House design followed suit. Sleeping porches were added to bedrooms for outdoor rest, and large uncovered windows, balconies, and terraces brought the cures of nature to domestic spaces. Interiors became more health oriented as well. The dark and stuffy Victorian-era parlor gave way to a clean, modern style. It wasn’t just aesthetic—white walls were considered more sanitary, and easily washable surfaces were preferred.
In Southern California, the health seekers and doctors of all stripes who came to treat them forged a famed lifestyle that transformed diet, exercise, and living space. While the constant sunshine and mild weather were considered healthful on their own, they also enabled evolving architectural styles to further blur the line between indoors and outdoors.
I’ve visited the sleeping porches of Pasadena Craftsman houses, where turn-of-the-century residents set up their beds outside to imbibe the night air. And I’ve sat in dappled shade by a hearth in an outdoor living room of the pioneering Schindler House in West Hollywood. When the house was completed in 1922, a year before the Hollywoodland sign was mounted, its bohemian residents slept under the stars on the house’s flat roofs.
The idea of a health-giving house reached its apex with the Lovell Health House, completed in 1929 in the Hollywood Hills. Built for Philip Lovell, a vegetarian naturopathic doctor and health evangelist, the house stands as a monument to the benefits of living among the natural elements. Designed by Austrian émigré architect Richard Neutra, who helped import European modernism to the West Coast, the sleek home of seemingly floating white planes features huge walls of glass facing the sun. Each bedroom opens to a private sleeping porch for nighttime slumber and therapeutic nude sunbathing, while a pool, exercise equipment, and an outdoor classroom in the yard were part of the daily regimen of the Lovells’ three sons. Lovell boasted that no one in his family ever needed conventional medical care—their permeable, sun-drenched house and outdoor lifestyle were treatment enough.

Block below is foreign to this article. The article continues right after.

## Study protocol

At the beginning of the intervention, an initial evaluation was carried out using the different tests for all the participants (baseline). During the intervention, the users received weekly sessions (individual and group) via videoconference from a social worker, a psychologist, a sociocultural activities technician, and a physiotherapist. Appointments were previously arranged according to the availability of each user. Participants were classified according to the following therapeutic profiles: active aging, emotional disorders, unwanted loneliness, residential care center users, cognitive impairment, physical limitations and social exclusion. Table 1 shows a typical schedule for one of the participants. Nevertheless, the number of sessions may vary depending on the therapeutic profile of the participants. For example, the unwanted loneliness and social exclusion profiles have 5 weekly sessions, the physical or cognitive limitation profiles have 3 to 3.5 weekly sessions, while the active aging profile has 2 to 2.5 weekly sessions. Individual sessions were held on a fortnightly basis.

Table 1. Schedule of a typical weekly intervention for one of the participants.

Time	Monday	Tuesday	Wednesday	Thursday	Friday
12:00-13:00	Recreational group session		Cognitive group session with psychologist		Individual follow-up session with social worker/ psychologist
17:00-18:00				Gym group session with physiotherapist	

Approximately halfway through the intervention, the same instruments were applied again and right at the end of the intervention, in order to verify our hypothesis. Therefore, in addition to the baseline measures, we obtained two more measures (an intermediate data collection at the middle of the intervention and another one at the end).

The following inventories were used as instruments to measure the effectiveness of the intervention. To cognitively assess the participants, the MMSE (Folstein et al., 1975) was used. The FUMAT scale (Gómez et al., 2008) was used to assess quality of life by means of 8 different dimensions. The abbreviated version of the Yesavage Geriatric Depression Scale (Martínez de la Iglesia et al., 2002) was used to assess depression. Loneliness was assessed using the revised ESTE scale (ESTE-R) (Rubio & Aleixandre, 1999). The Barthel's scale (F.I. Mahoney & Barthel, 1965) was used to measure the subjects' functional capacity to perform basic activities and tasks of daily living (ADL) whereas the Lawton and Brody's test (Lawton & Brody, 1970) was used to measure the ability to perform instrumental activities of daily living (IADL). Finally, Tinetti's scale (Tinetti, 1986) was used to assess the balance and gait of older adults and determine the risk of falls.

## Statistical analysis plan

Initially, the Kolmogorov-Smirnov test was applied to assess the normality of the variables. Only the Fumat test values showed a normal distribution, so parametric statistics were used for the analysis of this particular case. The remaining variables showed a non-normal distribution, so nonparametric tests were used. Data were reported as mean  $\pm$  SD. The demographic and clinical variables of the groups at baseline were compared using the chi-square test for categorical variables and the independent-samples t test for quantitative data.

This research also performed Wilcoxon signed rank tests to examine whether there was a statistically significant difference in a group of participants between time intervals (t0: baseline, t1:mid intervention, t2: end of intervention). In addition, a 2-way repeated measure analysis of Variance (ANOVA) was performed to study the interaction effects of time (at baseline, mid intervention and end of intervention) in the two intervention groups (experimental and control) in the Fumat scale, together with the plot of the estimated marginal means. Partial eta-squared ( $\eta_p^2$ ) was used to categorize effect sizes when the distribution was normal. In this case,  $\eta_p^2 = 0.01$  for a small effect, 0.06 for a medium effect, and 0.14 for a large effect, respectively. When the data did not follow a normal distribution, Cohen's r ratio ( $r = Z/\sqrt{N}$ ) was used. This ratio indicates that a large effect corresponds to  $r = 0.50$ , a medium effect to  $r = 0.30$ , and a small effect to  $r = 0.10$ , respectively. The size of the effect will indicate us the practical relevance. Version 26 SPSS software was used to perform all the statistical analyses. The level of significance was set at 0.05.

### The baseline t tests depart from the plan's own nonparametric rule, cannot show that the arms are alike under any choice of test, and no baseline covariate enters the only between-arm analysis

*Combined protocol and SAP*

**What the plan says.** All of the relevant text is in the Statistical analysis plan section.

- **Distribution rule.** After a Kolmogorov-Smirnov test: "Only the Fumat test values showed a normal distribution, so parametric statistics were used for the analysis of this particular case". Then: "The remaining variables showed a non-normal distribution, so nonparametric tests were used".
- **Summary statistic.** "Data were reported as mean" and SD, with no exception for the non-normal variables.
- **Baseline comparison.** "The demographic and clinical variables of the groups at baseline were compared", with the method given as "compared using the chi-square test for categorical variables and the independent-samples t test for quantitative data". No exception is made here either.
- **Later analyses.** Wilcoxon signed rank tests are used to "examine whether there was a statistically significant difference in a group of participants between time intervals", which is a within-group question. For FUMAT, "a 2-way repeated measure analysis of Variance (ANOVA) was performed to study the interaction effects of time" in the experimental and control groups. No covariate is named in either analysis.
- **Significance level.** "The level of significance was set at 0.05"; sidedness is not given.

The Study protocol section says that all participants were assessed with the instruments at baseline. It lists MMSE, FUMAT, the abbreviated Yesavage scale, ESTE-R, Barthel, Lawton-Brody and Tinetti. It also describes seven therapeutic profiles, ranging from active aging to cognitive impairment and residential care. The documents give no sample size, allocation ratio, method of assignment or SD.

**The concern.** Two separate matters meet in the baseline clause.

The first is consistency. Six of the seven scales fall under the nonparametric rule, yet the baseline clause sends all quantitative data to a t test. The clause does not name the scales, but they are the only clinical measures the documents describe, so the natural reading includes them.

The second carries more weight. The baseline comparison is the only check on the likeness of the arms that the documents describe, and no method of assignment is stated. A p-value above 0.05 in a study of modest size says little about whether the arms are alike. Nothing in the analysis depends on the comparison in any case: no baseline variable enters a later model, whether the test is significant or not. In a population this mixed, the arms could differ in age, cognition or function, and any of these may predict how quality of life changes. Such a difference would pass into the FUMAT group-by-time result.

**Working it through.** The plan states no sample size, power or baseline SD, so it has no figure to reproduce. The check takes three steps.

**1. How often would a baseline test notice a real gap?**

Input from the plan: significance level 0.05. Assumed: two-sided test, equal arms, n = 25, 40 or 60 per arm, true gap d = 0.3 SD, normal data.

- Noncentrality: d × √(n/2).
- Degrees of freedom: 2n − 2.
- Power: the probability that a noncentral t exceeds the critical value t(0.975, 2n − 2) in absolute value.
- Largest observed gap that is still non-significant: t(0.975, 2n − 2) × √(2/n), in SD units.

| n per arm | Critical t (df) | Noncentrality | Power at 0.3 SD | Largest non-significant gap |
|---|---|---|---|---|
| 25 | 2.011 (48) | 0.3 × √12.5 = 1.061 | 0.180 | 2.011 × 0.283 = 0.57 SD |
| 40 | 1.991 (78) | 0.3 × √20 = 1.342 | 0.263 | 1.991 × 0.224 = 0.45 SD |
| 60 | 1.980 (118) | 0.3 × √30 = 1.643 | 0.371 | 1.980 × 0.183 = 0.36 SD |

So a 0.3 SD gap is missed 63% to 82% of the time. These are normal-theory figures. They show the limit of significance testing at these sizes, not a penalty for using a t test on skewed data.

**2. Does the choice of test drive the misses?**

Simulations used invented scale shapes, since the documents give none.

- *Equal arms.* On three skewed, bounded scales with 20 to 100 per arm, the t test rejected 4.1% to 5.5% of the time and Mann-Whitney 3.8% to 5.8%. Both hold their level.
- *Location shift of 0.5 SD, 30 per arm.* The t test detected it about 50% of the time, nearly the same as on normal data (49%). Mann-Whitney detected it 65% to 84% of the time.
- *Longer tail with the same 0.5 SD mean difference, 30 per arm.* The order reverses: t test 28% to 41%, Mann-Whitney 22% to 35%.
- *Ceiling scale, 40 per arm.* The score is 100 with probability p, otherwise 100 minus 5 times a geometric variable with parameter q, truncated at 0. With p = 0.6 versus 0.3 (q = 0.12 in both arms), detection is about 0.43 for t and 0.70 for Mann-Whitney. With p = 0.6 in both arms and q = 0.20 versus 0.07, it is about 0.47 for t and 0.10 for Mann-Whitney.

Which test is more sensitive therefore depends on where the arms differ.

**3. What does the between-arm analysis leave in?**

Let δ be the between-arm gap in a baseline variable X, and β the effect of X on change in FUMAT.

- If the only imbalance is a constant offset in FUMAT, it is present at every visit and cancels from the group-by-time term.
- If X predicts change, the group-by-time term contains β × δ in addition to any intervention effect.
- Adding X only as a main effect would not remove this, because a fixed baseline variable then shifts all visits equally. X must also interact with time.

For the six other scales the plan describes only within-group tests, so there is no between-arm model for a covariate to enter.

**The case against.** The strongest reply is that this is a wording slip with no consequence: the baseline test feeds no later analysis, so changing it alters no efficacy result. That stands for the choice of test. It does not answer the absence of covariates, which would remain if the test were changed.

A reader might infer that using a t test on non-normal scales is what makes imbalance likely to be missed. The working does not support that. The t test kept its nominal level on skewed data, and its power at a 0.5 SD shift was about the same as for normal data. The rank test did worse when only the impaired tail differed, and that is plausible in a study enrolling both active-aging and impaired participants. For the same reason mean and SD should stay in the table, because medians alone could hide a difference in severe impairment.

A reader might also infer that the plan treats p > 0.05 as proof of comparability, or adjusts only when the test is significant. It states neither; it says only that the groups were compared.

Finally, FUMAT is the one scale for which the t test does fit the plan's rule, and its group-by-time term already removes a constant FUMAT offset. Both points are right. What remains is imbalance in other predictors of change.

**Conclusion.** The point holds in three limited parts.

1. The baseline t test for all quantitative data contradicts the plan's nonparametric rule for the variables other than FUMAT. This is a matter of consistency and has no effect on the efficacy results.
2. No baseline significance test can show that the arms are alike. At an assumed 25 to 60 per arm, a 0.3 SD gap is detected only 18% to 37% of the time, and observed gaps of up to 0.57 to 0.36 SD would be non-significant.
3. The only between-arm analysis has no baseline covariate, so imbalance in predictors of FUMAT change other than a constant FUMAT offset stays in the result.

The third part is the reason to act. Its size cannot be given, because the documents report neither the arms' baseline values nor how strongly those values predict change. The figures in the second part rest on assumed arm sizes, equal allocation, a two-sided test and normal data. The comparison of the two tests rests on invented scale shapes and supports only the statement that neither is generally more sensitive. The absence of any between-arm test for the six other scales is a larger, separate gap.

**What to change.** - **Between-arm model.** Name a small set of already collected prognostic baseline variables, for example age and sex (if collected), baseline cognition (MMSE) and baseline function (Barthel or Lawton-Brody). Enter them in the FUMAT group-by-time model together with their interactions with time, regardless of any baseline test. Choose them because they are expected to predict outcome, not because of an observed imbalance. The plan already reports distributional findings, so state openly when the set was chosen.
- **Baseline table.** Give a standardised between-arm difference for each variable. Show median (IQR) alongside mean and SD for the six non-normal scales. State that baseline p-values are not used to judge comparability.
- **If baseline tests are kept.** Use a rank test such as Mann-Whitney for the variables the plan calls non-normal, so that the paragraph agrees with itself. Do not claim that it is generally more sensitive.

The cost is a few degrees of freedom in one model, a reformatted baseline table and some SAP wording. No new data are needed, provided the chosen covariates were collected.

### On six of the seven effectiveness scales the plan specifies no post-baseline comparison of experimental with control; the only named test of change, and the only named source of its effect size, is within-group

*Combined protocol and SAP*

The Health House still stands, about 20 minutes away from where my grandmother lived. I’ve experienced the strength of the afternoon sun as it pours in through its tall windows, gazed at the hills from its porches, and walked around its now-empty pool, imagining the optimism and fervor of a distant time. It was a startlingly radical house when it was completed, but its design strongly influenced the look of California’s midcentury modern homes, with their flat roofs, glass walls, and poolside living.
During that youthful winter at my grandmother’s house, I didn’t know any of this history. I just knew that taking a sun bath felt incredibly restorative. Now, when I drive by glassy modern houses in the hills or bicycle by their descendants on the beach path, I like to think of Southern California’s early days as a beacon of healthful outdoor living. And on the occasions that I can steal a bit of time to recline in the afternoon light, I recall those health seekers, faithfully taking their daily doses of healing sun.